Tests we perform

The U.S. Food and Drug Administration (FDA) and the American Association of Blood Banks (AABB) require that the following tests be performed on blood donated by volunteers. These tests are performed on every donation with CBCC:

  • ABO / Rh testing – Determines blood type.
  • Antibody screening – Looks for red cell antibodies that might cause a reaction in a patient.
  • Infectious disease testing for:
    • Hepatitis B virus (three tests) - Surface antigen test detects past and current infections. A positive screening test requires a confirmatory test. The core antibody test detects past infections.
    • Hepatitis C (HCV) virus (two tests) – The antibody test detects past infections. A positive screening test requires a confirmatory test; the Nucleic Acid Amplification Test (NAT) is for actual DNA of the HCV virus.
    • HIV 1/2 Group O Testing - enzyme linked immunoadsorbent assay (ELISA) testing - This test will detect the antibody formed by exposure to either of the HIV-1 (Group M or O) and HIV-2 viruses. It takes about 22 days after exposure to develop the antibody. Confirmatory testing follows a positive ELISA test.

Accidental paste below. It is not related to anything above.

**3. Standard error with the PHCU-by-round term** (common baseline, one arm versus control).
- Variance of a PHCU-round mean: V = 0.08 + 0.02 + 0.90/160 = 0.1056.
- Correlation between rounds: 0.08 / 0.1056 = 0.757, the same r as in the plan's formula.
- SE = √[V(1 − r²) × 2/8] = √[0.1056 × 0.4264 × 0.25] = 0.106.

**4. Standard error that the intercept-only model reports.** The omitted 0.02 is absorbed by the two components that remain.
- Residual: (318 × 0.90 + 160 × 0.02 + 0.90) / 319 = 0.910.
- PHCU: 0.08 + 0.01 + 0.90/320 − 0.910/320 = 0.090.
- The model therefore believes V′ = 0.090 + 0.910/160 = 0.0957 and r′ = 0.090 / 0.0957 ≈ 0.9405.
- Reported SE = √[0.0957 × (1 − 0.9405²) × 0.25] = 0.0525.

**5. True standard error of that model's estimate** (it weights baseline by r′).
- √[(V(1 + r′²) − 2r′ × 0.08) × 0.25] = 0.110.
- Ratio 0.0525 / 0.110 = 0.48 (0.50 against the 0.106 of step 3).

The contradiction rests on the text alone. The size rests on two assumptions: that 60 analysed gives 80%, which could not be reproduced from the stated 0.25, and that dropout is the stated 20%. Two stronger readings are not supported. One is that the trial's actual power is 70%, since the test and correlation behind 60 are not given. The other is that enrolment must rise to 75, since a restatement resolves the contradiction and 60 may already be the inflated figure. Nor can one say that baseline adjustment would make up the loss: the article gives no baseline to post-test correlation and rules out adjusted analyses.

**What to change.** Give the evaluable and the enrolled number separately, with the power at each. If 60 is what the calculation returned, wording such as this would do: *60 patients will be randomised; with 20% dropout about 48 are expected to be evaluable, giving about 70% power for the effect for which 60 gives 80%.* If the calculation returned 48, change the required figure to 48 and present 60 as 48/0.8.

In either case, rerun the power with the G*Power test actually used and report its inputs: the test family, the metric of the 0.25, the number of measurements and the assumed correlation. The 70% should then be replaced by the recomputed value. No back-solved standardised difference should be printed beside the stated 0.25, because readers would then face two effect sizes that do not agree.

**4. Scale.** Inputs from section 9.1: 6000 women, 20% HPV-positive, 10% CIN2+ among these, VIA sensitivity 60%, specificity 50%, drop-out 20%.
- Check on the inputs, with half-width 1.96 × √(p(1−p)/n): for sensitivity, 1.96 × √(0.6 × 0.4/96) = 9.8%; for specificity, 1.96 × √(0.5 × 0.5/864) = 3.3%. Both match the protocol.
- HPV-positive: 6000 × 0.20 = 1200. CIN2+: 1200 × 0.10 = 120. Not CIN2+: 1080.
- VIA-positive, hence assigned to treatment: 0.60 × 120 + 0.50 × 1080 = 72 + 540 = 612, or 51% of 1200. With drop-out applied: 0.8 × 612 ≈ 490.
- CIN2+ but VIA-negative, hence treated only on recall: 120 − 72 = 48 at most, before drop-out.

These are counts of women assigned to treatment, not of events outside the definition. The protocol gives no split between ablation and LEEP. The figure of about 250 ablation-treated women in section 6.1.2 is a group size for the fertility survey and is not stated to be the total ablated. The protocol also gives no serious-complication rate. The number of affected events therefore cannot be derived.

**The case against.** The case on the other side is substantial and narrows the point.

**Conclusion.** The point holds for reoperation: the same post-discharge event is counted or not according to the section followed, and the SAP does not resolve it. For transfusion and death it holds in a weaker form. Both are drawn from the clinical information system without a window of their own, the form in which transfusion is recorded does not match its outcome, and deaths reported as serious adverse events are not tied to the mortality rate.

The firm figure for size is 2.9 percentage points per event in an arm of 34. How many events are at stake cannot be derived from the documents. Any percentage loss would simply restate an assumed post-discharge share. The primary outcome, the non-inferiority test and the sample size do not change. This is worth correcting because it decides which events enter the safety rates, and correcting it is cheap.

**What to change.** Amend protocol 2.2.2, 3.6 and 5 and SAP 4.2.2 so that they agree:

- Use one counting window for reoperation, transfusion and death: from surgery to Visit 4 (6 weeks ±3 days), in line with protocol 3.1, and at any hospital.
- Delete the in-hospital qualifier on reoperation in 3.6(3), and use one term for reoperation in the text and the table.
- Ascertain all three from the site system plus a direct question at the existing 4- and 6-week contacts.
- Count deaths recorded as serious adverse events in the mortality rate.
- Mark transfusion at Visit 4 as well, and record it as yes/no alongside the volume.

• Human T-lymphotropic virus types I and II – This combination test detects possible exposure to rare viruses that are associated with a form of leukemia and a chronic degenerative neurological disease. Confirmatory testing follows a positive HTLV I/II test. Even people with a positive test are rarely affected by the virus--only 1 to 4 percent who have a true positive will develop any disease.
    • Human immunodeficiency virus (HIV) virus types I and II viruses, enzyme linked immunoadsorbent assay (ELISA) testing - This test will detect the antibody formed by exposure to either of the HIV viruses. It takes about 22 days after exposure to develop the antibody. Confirmatory testing follows a positive ELISA test.
    • Human immunodeficiency virus (HIV) NAT testing – Nucleic Acid Amplification (NAT) testing for actual DNA of the HIV virus. This test detects the virus as soon as 12 days after infection.
    • West Nile virus NAT testing - Nucleic Acid Amplification (NAT) testing for actual DNA of West Nile virus.
    • Syphilis testing – Determines exposure to syphilis. Confirmatory testing follows a positive syphilis test.